Public perceptions of 'negging': lowering women’s self-esteem to increase the male attractiveness and achieve sexual conquest

Green, Kathleen and Kukan, Zoe and Tully, Ruth (2016) Public perceptions of 'negging': lowering women’s self-esteem to increase the male attractiveness and achieve sexual conquest. Journal of Aggression, Conflict and Peace Research . ISSN 2042-8715 (In Press)

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Purpose: ‘Negging’ can be described as the purposeful lowering of a woman’s self-esteem to increase perceived attractiveness of the man in order to achieve sexual conquest. Negging has evolved over time. Whilst ‘Original’ negging was intended to be a harmless tool for attracting women, more recently dating companies have been teaching men ‘Evolved’ negging in a potentially damaging way, which could escalate into an abusive intimate relationship.

Design: An online survey involving vignettes depicting negging between strangers with three conditions; ‘Original’, ‘Evolved’ and ‘Control’ was completed by 308 participants. Participants were asked how harmful, acceptable, and how likely to escalate each scenario was. A fourth vignette described ‘Evolved’ negging between partners.

Results: Mixed methods ANOVA indicated that participants perceived all negging as being significantly more harmful than control ‘pick-up’ lines. ‘Evolved’ negging was considered to be more likely to escalate in seriousness than ‘Original’ negging.

Conclusions: Despite the public viewing negging as harmful and with the potential to escalate in seriousness, women are still being targeted in this manner and the industry ‘teaching’ negging is growing despite controversy. This study aims to increase general awareness of negging in order to minimise harm caused to women who are ‘picked-up’ through this technique. To this end, directions for future research are highlighted.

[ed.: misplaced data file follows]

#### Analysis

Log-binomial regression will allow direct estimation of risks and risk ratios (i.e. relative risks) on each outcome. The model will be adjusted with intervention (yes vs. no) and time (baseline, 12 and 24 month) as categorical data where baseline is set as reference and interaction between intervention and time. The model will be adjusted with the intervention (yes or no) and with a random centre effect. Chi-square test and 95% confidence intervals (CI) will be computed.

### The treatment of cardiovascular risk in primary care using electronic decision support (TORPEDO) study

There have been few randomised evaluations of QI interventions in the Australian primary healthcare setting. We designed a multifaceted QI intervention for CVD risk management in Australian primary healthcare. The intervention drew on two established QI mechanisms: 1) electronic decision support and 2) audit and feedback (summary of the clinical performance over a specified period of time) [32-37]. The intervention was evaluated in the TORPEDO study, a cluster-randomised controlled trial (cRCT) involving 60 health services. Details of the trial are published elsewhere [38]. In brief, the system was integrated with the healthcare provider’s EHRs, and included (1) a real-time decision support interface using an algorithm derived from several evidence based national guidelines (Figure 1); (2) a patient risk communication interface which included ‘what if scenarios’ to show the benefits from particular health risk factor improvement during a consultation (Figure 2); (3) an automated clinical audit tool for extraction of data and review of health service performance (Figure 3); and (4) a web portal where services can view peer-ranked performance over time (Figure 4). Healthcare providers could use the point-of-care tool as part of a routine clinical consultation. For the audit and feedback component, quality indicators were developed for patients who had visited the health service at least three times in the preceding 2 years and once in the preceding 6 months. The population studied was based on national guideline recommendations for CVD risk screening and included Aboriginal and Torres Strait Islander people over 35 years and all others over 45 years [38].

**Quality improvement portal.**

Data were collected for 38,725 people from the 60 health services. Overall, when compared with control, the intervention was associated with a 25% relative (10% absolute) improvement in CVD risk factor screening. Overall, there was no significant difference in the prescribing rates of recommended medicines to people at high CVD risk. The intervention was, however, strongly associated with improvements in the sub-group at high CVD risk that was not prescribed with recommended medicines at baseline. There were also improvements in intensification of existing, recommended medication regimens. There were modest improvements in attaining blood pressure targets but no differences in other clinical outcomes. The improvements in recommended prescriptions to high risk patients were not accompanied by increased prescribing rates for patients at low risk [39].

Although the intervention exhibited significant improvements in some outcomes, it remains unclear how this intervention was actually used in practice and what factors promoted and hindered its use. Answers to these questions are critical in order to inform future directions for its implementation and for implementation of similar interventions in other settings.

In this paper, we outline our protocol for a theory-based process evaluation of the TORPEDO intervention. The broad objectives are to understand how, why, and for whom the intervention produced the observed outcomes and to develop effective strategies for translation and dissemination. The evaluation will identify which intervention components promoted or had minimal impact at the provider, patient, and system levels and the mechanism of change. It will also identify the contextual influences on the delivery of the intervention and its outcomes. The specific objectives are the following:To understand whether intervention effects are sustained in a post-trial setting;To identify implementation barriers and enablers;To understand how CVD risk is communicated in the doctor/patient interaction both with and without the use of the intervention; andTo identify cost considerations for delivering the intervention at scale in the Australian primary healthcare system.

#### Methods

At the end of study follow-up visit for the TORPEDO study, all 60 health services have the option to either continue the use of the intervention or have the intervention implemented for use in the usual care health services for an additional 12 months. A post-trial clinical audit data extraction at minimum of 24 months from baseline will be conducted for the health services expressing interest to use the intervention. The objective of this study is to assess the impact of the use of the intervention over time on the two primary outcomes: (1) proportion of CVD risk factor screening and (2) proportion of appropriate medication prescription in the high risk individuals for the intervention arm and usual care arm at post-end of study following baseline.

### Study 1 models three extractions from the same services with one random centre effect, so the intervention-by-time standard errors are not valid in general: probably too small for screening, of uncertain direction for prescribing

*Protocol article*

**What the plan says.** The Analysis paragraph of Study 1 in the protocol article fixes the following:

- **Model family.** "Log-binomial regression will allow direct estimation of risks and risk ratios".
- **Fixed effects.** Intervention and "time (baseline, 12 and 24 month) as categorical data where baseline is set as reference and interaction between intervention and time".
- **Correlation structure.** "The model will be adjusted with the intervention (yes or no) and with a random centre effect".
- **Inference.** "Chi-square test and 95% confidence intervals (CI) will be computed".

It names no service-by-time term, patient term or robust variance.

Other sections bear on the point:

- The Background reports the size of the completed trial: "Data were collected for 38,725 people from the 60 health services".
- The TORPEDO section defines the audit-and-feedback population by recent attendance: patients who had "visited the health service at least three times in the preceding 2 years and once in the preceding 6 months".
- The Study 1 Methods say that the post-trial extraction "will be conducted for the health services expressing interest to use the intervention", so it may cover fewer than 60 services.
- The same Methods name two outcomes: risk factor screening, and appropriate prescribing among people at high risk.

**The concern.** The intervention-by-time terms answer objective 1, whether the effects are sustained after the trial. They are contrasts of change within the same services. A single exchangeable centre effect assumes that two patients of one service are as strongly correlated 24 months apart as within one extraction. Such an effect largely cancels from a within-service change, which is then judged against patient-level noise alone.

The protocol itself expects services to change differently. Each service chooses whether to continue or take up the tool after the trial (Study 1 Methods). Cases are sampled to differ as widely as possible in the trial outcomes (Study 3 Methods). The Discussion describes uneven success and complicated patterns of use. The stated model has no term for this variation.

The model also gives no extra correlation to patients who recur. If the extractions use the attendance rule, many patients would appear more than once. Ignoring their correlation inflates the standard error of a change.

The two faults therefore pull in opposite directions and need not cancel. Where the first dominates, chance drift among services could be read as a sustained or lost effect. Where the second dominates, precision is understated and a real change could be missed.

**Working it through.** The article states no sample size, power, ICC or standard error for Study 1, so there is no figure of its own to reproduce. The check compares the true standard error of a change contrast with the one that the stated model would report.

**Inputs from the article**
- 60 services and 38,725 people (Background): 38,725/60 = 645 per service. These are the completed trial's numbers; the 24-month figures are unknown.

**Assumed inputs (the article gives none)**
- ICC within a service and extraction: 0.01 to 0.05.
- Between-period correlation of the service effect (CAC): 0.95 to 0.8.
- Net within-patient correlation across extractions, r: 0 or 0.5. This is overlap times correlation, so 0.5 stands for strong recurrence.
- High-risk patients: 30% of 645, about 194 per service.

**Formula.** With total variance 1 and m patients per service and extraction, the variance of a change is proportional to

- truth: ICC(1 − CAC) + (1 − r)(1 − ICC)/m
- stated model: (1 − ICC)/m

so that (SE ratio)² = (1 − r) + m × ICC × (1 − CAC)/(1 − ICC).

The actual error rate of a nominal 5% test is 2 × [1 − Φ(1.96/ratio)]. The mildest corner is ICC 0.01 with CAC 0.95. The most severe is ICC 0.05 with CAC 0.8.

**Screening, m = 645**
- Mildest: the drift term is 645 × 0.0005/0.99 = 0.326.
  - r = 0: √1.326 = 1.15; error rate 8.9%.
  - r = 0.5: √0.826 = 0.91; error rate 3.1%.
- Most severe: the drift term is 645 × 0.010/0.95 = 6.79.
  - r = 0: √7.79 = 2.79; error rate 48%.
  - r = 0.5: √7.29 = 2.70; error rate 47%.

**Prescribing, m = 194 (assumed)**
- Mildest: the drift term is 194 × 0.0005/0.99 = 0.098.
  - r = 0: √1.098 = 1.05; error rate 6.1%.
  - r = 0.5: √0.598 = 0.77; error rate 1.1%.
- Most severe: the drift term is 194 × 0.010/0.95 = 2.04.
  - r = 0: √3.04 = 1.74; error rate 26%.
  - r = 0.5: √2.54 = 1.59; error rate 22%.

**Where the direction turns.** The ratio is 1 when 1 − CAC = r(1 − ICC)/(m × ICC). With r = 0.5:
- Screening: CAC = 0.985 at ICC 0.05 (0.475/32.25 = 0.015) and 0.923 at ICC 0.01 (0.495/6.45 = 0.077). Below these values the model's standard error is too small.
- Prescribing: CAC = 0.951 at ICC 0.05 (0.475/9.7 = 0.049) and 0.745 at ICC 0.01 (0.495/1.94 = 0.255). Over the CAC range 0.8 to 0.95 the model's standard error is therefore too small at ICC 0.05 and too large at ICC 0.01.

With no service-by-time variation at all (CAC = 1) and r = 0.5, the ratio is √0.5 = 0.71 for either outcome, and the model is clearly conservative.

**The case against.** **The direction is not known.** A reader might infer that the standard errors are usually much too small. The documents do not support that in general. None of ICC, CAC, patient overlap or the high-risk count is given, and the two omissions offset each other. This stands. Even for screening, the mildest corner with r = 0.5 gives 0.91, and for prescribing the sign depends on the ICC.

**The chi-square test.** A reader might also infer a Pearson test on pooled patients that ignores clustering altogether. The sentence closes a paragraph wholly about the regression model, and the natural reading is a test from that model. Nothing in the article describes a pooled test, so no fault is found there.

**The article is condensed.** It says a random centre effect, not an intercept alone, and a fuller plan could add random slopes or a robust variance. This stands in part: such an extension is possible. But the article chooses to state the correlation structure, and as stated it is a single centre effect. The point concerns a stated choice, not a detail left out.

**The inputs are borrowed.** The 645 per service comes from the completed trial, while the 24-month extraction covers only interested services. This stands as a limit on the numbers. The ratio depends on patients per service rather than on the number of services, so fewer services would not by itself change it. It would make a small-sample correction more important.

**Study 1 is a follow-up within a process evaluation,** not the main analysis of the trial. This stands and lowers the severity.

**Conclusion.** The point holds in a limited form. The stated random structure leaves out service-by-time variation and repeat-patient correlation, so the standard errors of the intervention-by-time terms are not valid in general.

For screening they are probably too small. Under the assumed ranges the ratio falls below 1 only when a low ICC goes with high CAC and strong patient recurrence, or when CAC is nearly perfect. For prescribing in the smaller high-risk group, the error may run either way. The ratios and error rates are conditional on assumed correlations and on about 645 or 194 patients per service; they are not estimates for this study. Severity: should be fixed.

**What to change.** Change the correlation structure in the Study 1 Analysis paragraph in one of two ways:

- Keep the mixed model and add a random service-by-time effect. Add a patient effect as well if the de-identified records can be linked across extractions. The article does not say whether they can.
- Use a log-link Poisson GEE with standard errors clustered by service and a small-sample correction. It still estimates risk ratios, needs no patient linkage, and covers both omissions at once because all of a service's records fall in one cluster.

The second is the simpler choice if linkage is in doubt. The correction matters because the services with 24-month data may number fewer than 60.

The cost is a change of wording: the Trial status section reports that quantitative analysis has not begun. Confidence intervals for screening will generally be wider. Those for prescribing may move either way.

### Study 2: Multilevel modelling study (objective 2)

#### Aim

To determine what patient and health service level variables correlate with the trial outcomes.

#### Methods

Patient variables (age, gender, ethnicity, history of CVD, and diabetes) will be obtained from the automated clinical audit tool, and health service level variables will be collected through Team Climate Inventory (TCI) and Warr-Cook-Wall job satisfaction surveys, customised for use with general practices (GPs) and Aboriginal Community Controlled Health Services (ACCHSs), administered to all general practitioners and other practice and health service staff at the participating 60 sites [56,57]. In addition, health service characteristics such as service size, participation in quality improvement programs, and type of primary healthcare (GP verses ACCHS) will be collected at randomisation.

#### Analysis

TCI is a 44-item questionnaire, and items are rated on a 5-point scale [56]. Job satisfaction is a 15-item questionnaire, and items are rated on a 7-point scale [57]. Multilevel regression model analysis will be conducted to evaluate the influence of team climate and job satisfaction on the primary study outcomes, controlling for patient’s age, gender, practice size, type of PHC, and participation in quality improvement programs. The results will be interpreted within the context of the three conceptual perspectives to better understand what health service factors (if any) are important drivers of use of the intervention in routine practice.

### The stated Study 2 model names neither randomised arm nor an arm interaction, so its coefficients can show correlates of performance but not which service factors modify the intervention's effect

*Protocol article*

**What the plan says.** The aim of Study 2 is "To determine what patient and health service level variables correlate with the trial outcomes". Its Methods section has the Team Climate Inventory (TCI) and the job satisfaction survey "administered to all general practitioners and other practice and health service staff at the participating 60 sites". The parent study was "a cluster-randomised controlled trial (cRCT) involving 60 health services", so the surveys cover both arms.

Originality: This paper is one of the first empirical studies in the area of negging. The perceived, and potential, harm caused can be studied in light of these novel findings with the aim of protecting women from harm.

Item Type: Article
Keywords: Self-Esteem, Emotional Abuse, Negging, Intimate Relationships, Partner Violence, Dating
Schools/Departments: University of Nottingham UK Campus > Faculty of Medicine and Health Sciences > School of Medicine > Division of Psychiatry
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Depositing User: Eprints, Support
Date Deposited: 26 Sep 2016 12:10
Last Modified: 27 Sep 2016 00:22

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